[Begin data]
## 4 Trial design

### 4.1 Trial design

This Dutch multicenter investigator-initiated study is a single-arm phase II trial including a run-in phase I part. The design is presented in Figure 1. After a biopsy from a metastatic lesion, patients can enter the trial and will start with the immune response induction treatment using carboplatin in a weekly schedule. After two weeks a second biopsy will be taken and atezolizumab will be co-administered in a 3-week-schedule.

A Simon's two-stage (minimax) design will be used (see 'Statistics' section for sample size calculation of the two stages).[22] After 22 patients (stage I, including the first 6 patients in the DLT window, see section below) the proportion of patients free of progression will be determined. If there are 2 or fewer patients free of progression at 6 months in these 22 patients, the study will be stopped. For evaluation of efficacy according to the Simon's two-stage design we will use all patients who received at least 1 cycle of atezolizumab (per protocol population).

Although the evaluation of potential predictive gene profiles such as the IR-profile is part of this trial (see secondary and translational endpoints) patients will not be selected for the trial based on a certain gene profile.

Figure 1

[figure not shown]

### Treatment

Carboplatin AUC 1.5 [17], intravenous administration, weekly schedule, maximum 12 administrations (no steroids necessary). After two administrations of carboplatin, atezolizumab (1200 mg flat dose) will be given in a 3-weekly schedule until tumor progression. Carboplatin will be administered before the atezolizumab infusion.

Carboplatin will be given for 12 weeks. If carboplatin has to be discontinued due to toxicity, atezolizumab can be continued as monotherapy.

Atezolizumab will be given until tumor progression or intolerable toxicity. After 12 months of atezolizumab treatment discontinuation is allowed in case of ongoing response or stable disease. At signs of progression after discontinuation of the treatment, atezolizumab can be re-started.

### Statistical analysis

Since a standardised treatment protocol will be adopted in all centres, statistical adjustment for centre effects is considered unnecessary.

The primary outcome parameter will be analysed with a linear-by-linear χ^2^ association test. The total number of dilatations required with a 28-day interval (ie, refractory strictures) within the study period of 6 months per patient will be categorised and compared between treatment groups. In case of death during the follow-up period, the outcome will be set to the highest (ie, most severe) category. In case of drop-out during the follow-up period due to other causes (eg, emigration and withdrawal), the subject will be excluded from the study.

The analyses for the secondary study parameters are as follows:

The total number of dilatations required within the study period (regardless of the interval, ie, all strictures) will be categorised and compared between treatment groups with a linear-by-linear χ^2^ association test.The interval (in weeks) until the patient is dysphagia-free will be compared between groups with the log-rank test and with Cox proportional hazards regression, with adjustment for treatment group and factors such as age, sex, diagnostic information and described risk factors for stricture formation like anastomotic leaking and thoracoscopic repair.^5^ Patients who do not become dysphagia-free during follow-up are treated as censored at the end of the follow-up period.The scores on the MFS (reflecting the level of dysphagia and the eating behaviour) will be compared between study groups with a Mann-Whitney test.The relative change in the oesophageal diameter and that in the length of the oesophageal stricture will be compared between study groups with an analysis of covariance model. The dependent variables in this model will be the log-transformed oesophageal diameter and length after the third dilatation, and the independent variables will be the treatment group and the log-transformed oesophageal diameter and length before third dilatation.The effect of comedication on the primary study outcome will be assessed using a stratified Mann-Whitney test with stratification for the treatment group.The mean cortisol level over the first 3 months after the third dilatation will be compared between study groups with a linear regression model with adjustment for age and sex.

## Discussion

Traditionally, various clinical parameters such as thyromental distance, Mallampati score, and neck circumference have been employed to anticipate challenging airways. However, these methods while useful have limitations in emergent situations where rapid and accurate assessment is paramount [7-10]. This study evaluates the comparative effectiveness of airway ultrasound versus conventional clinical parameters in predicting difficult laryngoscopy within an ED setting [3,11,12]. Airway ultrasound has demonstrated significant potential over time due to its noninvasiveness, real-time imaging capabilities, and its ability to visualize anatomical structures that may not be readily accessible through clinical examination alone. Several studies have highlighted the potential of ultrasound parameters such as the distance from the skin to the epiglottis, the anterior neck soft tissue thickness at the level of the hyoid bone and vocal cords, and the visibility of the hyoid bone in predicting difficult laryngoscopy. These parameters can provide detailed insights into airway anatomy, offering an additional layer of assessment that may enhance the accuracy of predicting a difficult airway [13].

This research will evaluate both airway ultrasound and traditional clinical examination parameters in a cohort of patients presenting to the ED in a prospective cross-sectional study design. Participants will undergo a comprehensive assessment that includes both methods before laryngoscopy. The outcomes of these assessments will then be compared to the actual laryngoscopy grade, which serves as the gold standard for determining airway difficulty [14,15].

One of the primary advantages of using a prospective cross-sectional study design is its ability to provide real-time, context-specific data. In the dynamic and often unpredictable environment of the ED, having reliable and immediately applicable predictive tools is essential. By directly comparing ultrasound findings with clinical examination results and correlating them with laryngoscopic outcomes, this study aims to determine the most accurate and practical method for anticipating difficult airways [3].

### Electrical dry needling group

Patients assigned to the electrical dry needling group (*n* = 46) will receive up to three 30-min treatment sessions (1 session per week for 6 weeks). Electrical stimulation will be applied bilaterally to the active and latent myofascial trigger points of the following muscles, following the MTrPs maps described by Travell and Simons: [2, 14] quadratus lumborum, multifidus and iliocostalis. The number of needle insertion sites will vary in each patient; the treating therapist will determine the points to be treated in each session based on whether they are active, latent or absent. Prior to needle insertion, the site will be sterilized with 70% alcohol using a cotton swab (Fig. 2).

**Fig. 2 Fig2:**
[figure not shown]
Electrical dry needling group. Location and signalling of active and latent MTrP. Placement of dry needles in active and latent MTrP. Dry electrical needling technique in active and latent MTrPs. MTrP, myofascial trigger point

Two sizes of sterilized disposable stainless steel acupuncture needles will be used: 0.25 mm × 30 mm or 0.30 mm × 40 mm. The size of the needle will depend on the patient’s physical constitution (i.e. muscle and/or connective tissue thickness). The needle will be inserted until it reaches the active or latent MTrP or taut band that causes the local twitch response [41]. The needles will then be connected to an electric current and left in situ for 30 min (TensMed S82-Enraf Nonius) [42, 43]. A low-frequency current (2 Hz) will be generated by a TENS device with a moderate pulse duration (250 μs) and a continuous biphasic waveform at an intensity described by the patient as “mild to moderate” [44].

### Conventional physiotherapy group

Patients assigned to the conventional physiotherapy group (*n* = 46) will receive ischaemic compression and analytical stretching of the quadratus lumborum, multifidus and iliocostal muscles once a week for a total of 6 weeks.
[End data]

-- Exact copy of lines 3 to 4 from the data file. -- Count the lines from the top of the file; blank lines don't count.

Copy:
This Dutch multicenter investigator-initiated study is a single-arm phase II trial including a run-in phase I part. The design is presented in Figure 1. After a biopsy from a metastatic lesion, patients can enter the trial and will start with the immune response induction treatment using carboplatin in a weekly schedule. After two weeks a second biopsy will be taken and atezolizumab will be co-administered in a 3-week-schedule.

A Simon's two-stage (minimax) design will be used (see 'Statistics' section for sample size calculation of the two stages).[22] After 22 patients (stage I, including the first 6 patients in the DLT window, see section below) the proportion of patients free of progression will be determined. If there are 2 or fewer patients free of progression at 6 months in these 22 patients, the study will be stopped. For evaluation of efficacy according to the Simon's two-stage design we will use all patients who received at least 1 cycle of atezolizumab (per protocol population).